Tesla cutting 7% of workforce, projecting lower profits
Tesla Model 3
Photo courtesy of Tesla Motors

Tesla cutting 7% of workforce, projecting lower profits

Need to ship lower-priced Model 3 electric vehicles will lower profitability as the automaker tries to increase manufacturing volumes.


Palo Alto, California – Tesla Motors plans to cut 7% of its workforce and projects falling profits this year as it transitions from higher-priced versions of its electric vehicles (EVs) to the mid-range models it promised buyers nearly three years ago.

“Right now, our most affordable offering is the mid-range (264 mile) Model 3 with premium sound and interior at $44k. The need for a lower priced variants of Model 3 becomes even greater on July 1, when the US tax credit again drops in half, making our car $1,875 more expensive, and again at the end of the year when it goes away entirely,” CEO Elon Musk said in a letter to employees.

Tesla announced the Model 3 in 2016, calling the EV a mass-market offering that would cost as little as $35,000. However, it can’t build a low-priced model profitably and has been shipping $50,000+ models to customers since production began at the end of 2017.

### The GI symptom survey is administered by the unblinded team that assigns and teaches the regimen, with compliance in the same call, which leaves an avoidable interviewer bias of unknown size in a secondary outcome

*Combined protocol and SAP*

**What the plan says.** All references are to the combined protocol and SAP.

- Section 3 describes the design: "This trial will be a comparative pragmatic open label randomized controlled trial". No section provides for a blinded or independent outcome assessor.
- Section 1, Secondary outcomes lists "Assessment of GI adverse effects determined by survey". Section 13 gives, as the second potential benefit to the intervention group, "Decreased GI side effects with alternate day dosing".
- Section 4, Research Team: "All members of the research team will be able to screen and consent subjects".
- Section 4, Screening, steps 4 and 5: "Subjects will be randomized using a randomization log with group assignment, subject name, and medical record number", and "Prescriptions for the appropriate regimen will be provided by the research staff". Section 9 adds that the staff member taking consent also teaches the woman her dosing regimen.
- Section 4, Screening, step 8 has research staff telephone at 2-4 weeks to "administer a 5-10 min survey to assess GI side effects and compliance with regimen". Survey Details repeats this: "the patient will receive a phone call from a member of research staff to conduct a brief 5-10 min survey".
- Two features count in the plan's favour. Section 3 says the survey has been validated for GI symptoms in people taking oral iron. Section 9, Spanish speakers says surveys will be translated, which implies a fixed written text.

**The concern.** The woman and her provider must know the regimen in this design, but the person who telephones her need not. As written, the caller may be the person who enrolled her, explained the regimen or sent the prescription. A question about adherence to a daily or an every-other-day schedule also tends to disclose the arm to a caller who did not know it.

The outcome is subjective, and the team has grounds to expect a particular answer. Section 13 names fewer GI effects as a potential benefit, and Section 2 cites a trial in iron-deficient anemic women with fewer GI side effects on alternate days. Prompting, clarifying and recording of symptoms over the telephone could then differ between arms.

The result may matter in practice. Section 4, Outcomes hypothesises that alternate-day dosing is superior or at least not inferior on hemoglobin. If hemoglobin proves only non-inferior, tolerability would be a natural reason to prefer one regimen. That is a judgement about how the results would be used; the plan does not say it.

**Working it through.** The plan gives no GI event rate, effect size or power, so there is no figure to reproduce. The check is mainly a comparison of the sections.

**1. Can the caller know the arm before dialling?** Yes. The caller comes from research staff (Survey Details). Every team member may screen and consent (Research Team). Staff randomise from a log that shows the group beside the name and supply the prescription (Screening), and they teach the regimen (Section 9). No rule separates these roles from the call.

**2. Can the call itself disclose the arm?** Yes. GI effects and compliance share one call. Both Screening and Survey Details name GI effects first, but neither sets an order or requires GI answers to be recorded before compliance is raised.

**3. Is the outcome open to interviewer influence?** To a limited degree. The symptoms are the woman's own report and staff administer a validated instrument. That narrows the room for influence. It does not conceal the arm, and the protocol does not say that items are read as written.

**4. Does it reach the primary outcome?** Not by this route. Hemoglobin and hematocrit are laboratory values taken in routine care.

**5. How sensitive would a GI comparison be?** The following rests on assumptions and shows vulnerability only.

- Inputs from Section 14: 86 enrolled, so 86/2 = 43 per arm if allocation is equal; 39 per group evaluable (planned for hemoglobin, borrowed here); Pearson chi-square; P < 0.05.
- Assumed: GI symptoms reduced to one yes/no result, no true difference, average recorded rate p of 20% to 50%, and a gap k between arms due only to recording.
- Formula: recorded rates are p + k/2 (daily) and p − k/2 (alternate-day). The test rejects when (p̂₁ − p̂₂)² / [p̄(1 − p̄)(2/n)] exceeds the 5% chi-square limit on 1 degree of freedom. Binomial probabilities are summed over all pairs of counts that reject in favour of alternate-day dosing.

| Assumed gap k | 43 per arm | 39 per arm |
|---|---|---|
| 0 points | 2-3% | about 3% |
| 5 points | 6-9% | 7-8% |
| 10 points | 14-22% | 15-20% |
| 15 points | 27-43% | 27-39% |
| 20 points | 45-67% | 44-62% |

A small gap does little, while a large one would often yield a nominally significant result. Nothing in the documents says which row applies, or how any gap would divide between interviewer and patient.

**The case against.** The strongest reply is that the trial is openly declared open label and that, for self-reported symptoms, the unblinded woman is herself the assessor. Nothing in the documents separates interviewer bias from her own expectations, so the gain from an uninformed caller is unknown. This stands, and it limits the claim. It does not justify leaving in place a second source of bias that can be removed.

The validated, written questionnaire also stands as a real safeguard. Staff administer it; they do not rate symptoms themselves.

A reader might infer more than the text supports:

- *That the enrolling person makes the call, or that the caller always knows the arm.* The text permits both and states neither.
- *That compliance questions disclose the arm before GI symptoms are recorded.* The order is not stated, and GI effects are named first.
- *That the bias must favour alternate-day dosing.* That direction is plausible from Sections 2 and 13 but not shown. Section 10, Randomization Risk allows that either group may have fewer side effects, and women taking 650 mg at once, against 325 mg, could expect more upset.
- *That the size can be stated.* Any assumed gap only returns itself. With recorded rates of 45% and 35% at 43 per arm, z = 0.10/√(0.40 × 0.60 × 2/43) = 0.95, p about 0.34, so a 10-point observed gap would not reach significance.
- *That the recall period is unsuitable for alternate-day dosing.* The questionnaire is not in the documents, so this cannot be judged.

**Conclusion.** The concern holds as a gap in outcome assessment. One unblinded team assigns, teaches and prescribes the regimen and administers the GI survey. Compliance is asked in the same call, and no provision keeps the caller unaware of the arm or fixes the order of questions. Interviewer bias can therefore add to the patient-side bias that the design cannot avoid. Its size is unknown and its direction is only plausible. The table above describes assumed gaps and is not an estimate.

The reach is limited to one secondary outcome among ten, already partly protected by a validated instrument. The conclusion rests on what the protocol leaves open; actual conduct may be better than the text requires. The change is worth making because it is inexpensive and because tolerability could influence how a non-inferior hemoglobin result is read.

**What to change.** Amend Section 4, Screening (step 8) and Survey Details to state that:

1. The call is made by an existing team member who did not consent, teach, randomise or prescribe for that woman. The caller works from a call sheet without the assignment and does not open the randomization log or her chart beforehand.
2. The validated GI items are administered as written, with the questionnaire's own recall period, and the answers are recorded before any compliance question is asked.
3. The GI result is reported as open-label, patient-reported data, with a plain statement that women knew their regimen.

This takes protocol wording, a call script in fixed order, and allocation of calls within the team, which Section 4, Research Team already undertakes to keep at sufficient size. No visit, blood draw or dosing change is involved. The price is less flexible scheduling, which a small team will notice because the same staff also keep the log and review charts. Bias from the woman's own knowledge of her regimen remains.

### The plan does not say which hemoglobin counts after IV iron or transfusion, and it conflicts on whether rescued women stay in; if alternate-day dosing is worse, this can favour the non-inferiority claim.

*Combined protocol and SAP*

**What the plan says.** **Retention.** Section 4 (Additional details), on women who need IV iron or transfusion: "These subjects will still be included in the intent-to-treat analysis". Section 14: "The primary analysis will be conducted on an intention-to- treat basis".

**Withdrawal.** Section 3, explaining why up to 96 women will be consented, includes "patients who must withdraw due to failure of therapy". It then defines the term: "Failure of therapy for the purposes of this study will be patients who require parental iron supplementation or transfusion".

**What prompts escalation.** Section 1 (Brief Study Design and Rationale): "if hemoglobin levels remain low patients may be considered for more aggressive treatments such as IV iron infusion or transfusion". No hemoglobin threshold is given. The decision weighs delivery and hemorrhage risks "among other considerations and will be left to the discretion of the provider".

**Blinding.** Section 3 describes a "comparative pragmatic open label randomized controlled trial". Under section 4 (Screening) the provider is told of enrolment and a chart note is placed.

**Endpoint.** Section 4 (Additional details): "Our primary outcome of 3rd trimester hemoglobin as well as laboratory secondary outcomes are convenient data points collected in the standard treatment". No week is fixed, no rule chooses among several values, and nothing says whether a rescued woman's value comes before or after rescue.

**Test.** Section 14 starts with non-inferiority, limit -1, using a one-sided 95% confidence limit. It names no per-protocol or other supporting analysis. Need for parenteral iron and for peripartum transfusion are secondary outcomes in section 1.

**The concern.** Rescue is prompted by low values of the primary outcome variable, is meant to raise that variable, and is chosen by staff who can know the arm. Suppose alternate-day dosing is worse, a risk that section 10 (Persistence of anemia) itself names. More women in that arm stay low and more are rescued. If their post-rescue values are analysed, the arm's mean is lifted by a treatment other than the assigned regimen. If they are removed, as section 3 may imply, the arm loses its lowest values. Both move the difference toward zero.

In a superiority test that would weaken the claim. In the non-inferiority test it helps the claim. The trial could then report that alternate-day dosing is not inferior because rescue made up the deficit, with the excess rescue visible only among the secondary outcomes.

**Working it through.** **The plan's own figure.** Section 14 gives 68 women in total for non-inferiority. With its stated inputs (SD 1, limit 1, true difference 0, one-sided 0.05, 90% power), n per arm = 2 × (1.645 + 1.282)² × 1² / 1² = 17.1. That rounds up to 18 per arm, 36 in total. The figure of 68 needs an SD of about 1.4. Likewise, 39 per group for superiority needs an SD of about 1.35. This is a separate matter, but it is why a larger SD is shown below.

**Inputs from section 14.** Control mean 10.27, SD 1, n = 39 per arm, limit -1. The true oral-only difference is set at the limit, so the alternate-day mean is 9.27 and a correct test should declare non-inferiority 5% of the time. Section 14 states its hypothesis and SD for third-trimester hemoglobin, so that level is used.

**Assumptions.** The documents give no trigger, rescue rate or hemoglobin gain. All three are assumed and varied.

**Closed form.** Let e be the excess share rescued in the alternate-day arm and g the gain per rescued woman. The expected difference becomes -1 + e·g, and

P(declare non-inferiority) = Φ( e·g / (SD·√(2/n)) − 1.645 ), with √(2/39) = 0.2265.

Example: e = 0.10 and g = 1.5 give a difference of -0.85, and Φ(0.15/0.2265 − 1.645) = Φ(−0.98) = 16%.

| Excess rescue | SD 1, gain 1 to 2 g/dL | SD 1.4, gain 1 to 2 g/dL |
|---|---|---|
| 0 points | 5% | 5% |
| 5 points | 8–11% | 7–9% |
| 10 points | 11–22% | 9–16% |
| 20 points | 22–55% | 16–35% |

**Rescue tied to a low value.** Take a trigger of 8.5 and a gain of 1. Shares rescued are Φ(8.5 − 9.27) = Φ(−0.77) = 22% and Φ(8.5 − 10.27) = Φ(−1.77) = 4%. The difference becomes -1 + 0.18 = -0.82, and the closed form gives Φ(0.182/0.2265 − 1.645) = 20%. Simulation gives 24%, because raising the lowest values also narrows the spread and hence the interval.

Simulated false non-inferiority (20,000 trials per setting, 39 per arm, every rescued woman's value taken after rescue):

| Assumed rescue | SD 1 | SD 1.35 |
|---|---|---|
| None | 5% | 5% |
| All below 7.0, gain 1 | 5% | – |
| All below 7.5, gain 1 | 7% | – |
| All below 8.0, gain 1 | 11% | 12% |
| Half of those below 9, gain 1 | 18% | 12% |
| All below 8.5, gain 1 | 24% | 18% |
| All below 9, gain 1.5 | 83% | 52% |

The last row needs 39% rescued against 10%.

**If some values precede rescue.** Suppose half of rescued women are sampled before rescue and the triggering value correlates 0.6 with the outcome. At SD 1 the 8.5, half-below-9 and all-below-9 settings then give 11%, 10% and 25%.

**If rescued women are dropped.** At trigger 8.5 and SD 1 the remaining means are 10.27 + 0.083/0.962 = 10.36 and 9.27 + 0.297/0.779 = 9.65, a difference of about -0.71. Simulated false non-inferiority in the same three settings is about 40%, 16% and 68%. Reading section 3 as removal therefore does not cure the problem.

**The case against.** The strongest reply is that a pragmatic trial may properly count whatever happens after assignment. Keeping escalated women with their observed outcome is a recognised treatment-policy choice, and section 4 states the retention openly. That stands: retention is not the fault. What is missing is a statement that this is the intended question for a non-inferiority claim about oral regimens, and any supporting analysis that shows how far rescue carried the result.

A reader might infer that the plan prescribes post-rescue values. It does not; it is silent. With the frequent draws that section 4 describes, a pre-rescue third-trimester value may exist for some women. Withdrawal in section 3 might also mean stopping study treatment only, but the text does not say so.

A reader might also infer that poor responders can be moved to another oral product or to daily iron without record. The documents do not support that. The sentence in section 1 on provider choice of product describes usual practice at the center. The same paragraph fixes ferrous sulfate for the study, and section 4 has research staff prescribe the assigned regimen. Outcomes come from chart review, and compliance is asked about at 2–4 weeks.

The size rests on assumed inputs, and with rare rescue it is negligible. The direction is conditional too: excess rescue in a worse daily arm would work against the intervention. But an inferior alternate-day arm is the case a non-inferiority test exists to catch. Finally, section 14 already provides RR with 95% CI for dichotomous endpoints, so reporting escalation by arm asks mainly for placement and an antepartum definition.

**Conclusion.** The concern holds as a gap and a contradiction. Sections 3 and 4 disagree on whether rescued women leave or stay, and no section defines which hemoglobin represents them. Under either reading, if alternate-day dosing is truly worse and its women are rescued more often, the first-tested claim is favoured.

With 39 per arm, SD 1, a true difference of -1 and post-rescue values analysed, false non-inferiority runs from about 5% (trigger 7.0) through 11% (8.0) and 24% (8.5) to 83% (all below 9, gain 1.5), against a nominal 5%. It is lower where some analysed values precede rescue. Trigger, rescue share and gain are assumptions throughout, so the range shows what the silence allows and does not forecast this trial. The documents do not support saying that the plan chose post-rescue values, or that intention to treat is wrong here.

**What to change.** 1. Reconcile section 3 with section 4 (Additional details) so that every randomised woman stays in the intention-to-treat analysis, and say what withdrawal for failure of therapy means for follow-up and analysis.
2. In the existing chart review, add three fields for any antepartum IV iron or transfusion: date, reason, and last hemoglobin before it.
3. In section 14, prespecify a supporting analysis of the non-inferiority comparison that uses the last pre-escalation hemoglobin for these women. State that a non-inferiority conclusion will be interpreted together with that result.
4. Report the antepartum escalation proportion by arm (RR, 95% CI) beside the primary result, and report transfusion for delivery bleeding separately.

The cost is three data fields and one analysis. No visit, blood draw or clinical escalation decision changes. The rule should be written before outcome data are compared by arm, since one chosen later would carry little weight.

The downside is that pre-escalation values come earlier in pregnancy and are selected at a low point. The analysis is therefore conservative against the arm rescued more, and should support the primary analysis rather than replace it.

After a miserable start to production that year and struggles throughout 2018, the company managed to hit volume numbers in the final quarter of the year. As Musk noted in its letter to employees, “We delivered almost as many cars as we did in all of 2017 in the last quarter alone and nearly as many cars last year as we did in all the prior years of Tesla’s existence combined.”

In the third quarter last year, Tesla produced a 4% profit margin. Musk said preliminary numbers show the company remained profitable in the fourth quarter but at a lower rate.

“This quarter, as with Q3, shipment of higher priced Model 3 variants (this time to Europe and Asia) will hopefully allow us, with great difficulty, effort, and some luck, to target a tiny profit,” Musk said, referring to the first three months of 2019. “However, starting around May, we will need to deliver at least the mid-range Model 3 variant in all markets, as we need to reach more customers who can afford our vehicles. Moreover, we need to continue making progress towards lower priced variants of Model 3.”

The 7% job cuts, along with minimizing the use of contractors, will be key to maintaining profitability as the company’s average vehicle price falls, Musk said.

“Higher volume and manufacturing design improvements are crucial for Tesla to achieve the economies of scale required to manufacture the standard range (220 mile), standard interior Model 3 at $35,000 and still be a viable company,” Musk said. “There isn't any other way.”